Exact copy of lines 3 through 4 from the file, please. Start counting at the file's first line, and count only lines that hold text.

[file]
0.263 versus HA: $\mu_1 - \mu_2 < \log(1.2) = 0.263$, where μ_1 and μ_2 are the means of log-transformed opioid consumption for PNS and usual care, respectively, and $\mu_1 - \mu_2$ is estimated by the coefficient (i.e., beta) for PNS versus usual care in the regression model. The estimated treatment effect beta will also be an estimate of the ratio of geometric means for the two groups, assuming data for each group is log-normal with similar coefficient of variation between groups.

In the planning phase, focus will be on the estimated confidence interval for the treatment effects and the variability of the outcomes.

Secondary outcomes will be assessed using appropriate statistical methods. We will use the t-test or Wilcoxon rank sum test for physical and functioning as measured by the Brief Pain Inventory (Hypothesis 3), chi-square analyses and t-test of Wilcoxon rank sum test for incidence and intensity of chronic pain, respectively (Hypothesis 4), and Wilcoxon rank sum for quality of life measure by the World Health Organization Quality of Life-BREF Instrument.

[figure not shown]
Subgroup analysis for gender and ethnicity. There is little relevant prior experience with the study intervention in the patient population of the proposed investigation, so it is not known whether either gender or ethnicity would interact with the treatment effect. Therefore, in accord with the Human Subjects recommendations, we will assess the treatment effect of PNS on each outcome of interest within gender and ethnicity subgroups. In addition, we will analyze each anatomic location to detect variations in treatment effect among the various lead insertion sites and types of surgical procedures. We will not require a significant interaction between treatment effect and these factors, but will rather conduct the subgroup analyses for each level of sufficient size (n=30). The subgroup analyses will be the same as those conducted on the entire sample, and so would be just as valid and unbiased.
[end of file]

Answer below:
Secondary outcomes will be assessed using appropriate statistical methods. We will use the t-test or Wilcoxon rank sum test for physical and functioning as measured by the Brief Pain Inventory (Hypothesis 3), chi-square analyses and t-test of Wilcoxon rank sum test for incidence and intensity of chronic pain, respectively (Hypothesis 4), and Wilcoxon rank sum for quality of life measure by the World Health Organization Quality of Life-BREF Instrument.

[figure not shown]